Major film and production companies in the UK can now resume filming under a newly signed Coronavirus safety guidelines.
The United Kingdom has signed new Coronavirus safety guidelines allowing UK’s film and high-end television production industry to resume filming possibly by July.
The safety guidelines include rules on physical distancing, safety training, and temperature tests drawn by the British Film Commission and the British Film Institute. It was signed by the Department for Culture, Media and Sport (DCMS), Public Health England, and the Health and Safety Executive.
While the government has already given filmmakers the green signal, it's still up to the production companies to decide whether to resume filming or not.
Among the major projects which were forced to stop filming during the Coronavirus outbreak are The Witcher, The Batman, Peaky Blinders, Disney's live-action The Little Mermaid, and the next film in the Fantastic Beasts sub-series.
The Witcher season 2 has already started filming in February this year and was forced to shut down mid-March due to the Coronavirus pandemic.
The fantasy series featuring Henry Cavill is among Netflix's highest-rated series. Netflix already confirmed the second season way before the first season premiered on December 20, 2019.
The Witcher season 2 is also expected to consist of eight episodes, just like season 1.
Netflix has initially announced season 2 to premiere in 2021. With the recent go signal, we're hoping that the production can keep up with the schedule.
Meanwhile, Robert Pattinson's The Batman has already been announced to be delayed.
The film was initially set to release on June 25, 2021, but is now scheduled to hit the theaters on October 1.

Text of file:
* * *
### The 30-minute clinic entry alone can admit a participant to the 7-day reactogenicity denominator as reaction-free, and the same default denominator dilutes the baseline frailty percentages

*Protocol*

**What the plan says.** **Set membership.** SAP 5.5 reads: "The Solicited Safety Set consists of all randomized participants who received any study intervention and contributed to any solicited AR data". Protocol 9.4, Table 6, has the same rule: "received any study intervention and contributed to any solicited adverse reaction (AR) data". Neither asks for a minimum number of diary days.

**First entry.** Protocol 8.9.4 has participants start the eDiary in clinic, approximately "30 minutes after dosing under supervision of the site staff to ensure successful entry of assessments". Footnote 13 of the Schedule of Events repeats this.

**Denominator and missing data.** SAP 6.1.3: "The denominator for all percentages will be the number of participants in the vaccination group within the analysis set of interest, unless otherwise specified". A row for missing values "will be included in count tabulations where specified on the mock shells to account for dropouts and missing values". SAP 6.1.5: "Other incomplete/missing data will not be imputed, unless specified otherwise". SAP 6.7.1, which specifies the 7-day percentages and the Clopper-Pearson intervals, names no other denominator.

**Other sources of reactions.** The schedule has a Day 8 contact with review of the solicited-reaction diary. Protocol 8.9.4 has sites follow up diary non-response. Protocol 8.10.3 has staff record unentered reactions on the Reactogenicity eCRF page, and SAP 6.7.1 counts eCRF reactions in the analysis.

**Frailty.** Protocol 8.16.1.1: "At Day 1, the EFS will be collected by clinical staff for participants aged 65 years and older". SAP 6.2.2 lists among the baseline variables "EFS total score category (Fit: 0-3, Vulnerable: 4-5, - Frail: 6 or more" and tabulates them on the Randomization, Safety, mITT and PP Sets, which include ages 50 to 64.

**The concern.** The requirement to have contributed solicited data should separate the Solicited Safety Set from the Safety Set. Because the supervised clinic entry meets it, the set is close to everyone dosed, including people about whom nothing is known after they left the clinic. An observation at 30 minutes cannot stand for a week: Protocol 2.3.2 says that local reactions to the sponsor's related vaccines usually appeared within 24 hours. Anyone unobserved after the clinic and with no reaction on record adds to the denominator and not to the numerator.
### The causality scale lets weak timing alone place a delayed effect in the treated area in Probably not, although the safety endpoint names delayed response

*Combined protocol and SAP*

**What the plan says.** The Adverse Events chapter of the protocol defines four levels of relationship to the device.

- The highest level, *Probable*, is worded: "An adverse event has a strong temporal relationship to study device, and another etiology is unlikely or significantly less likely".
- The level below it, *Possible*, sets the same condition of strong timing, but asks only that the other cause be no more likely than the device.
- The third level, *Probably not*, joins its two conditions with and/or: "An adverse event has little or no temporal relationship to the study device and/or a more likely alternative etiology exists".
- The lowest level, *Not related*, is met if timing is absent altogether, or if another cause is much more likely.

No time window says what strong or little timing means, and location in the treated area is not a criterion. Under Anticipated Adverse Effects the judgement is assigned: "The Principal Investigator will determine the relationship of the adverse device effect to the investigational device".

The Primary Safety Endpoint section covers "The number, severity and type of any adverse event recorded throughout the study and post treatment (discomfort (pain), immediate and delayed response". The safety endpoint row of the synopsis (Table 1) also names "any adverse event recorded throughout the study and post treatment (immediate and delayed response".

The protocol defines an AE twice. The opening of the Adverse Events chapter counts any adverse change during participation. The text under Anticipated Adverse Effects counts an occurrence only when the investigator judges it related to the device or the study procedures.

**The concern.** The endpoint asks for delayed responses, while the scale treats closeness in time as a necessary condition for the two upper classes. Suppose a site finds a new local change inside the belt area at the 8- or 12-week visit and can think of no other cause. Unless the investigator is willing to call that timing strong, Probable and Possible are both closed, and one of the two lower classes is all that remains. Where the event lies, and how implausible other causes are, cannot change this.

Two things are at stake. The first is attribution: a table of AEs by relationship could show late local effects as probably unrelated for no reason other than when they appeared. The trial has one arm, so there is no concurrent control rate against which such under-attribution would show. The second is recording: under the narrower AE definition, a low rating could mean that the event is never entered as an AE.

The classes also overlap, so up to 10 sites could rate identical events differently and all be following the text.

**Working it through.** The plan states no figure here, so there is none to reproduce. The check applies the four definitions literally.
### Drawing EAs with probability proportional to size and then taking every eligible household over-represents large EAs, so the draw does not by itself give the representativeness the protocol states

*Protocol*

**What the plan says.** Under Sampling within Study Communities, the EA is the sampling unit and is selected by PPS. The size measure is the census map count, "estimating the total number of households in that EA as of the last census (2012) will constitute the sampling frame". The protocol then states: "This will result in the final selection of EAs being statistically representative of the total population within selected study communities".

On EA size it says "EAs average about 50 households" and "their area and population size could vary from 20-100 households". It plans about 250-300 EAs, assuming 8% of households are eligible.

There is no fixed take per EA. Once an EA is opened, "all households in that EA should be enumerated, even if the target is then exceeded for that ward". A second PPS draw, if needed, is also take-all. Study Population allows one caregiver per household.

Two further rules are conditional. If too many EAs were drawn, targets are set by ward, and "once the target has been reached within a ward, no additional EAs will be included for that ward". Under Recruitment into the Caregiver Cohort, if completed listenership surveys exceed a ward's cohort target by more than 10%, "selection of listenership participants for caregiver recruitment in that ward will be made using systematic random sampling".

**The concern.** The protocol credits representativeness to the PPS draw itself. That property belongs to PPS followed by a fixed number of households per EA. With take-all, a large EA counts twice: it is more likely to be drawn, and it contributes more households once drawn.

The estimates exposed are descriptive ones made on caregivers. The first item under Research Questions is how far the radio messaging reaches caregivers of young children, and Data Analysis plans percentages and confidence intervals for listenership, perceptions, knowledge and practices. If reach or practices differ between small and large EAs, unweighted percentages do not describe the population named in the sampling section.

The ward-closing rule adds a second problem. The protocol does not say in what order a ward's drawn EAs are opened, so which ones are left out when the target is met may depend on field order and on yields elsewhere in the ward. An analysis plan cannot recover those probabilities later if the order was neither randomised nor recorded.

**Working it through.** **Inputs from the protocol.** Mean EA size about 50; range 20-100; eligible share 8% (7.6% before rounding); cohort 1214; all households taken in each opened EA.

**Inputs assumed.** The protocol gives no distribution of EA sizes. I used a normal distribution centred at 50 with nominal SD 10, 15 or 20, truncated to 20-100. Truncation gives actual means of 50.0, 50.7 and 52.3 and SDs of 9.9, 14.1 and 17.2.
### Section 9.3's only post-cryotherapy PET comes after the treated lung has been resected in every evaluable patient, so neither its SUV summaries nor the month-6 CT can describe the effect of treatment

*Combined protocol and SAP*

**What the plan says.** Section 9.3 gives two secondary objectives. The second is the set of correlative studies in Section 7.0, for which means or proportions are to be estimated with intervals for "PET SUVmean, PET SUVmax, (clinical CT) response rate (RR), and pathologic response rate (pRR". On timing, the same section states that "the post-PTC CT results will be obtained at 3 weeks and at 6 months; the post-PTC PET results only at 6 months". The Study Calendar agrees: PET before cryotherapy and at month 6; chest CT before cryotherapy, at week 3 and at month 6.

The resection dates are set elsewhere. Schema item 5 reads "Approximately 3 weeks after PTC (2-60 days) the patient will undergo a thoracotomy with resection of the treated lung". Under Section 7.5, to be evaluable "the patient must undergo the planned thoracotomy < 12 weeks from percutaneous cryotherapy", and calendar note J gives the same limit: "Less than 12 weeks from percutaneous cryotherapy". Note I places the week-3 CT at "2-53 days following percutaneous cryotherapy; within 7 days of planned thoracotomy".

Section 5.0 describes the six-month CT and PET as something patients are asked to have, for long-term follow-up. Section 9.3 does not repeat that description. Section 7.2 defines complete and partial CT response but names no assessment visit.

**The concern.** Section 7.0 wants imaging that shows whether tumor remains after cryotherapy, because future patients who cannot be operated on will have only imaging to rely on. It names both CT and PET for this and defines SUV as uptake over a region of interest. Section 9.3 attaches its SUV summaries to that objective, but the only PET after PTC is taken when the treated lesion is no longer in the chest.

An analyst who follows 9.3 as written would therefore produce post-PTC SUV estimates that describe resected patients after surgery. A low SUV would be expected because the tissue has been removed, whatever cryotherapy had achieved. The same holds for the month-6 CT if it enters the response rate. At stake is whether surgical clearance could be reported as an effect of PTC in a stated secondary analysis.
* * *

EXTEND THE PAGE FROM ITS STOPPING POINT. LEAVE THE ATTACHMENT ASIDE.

Although cautious about safety, Warner Brothers is reportedly eager to resume productions for the Batman and Fantastic Beast 3 as soon as it is safely possible.
The third installment in the Fantastic Beast franchise has already received initial delays due to the backlash received by the second film.
Just when the third film was already set to start filming in March, Coronavirus came and the production team was forced to postpone the plan.
Other series and productions with episodes costing over £1m (approx. $1.24m) are also allowed to continue filming. Self-employed freelance film and TV workers can now also return to work.
British culture secretary, Oliver Dowden was quoted by The Guardian saying, "We've worked hard to support the industry through these difficult times and I'm delighted we've been able to agree on this step forward towards getting the cameras rolling safely again."
With the recent news, we can expect major production companies to come up with updates regarding the status of their projects soon. Countries worldwide have slowly been lifting lockdowns. While businesses are starting to get operational, the risk of infections remains. The film industry is no exception to this and thus must remain cautious.